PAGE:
CORRECTED-UPDATE 1-U.S. and EU marshal economic means to punish Russia

Tue Mar 4, 2014 5:55am EST
Email This Article |
Share This Article
  • Facebook
  • LinkedIn
  • Twitter
| Print This Article | Single Page
[-] Text [+]

(Corrects proportion of Russian gas exports to Europe passing through Ukraine, 30th paragraph)

By Warren Strobel, Arshad Mohammed and Anna Yukhananov

WASHINGTON, March 3 (Reuters) - Washington is weighing an array of economic weapons to penalise Russia for its armed intervention in Ukraine, from asset freezes to expelling Moscow from the G8 group of states, but may find Europe more reluctant to resort quickly to sanctions.

British Prime Minister David Cameron, reflecting the U.S. line, has warned Russia it will pay 'significant costs' unless it changes course. But an official document unwittingly exposed to a photographer's lense suggested London opposed trade sanctions and shutting its financial capital to Russians.

U.S. President Barack Obama, acknowledging the fast developing nature of the situation, needs Europe to join it to make sanctions tough enough to potentially deter Russian President Vladimir Putin. He is focusing first on measures that would not require congressional action and is seriously considering an executive order imposing asset freezes and visa bans on Russian officials, a U.S. official said on Monday.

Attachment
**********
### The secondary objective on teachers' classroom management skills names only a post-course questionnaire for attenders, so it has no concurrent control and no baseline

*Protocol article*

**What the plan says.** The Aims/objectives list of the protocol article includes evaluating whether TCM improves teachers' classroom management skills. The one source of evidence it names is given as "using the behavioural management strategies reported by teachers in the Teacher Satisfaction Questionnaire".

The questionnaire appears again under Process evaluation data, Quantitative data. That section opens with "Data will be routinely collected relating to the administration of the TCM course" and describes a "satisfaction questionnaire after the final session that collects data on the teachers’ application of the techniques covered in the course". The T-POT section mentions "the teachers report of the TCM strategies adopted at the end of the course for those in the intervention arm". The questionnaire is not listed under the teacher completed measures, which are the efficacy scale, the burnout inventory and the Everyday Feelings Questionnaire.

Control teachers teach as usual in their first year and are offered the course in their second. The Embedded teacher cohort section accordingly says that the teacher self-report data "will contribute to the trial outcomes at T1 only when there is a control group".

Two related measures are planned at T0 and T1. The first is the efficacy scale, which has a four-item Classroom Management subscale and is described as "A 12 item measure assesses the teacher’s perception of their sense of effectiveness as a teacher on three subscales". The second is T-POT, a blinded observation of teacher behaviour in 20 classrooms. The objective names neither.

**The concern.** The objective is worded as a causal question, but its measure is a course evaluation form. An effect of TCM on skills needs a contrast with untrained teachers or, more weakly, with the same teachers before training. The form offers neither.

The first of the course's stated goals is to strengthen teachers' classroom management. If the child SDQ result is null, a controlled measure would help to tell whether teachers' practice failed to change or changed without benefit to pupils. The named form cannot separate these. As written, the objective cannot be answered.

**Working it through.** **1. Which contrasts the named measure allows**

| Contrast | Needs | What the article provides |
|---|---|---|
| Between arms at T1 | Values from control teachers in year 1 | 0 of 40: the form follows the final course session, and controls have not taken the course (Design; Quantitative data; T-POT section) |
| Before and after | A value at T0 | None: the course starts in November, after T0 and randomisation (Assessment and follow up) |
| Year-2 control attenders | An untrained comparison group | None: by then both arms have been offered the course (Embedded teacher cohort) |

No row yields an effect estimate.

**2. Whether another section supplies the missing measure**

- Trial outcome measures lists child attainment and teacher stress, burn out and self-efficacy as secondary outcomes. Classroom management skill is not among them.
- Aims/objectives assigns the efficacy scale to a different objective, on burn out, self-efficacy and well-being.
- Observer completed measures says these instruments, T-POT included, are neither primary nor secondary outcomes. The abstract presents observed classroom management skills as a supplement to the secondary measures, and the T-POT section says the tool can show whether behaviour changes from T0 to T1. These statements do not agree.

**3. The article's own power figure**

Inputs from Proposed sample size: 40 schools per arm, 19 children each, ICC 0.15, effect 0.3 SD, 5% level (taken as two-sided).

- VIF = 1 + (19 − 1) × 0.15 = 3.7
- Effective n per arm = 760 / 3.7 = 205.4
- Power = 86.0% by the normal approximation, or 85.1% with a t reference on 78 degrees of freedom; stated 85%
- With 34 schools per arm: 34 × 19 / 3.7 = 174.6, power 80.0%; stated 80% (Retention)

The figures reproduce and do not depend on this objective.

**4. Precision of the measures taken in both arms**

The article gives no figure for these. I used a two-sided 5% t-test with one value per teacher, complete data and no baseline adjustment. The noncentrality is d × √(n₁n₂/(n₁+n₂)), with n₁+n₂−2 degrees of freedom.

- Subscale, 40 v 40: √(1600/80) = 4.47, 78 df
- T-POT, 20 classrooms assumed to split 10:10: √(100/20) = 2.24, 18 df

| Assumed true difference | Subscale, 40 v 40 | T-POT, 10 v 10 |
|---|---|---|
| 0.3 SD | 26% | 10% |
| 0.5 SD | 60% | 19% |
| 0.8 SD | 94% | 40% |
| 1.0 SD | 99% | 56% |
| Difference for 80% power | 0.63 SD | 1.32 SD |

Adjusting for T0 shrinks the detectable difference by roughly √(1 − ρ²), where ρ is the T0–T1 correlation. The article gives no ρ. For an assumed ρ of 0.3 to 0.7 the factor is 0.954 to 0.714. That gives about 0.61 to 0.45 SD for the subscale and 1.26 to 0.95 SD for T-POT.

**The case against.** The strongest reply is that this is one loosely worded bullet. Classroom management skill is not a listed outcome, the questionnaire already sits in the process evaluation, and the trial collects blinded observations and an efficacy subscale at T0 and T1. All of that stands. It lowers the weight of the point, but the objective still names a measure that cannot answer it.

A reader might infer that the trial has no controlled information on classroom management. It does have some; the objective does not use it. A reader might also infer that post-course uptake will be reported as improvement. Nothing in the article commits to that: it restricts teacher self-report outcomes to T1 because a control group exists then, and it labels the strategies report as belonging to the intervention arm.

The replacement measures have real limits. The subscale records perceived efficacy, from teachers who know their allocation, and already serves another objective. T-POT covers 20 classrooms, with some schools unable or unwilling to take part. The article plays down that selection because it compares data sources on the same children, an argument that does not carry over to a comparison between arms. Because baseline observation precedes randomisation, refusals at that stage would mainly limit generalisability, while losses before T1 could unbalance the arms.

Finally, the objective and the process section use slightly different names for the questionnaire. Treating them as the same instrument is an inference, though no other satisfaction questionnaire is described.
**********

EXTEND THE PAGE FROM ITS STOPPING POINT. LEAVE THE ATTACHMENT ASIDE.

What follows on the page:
Such an order could be drawn narrowly to focus on Russian officials directly involved in the intervention in Ukraine's Crimea or more broadly to target a wider range of Russian officials, two officials said.

Any moves to slow investment into Russia could also hurt. Russia's economy, which has softened significantly in recent months, is more vulnerable than it was during a previous 2008 crisis over Georgia.

"The Russian economy is extremely weak," said Anders Aslund, a senior fellow at the Peterson Institute for International Economics. The impact of Putin's move into Crimea "will be enormous," he said.

European Union targeted sanctions have to be agreed unanimously among all 28 member states, however, and with several members, such as Cyprus and Italy, enjoying close business ties to Russia, securing that consensus is difficult.   Continued...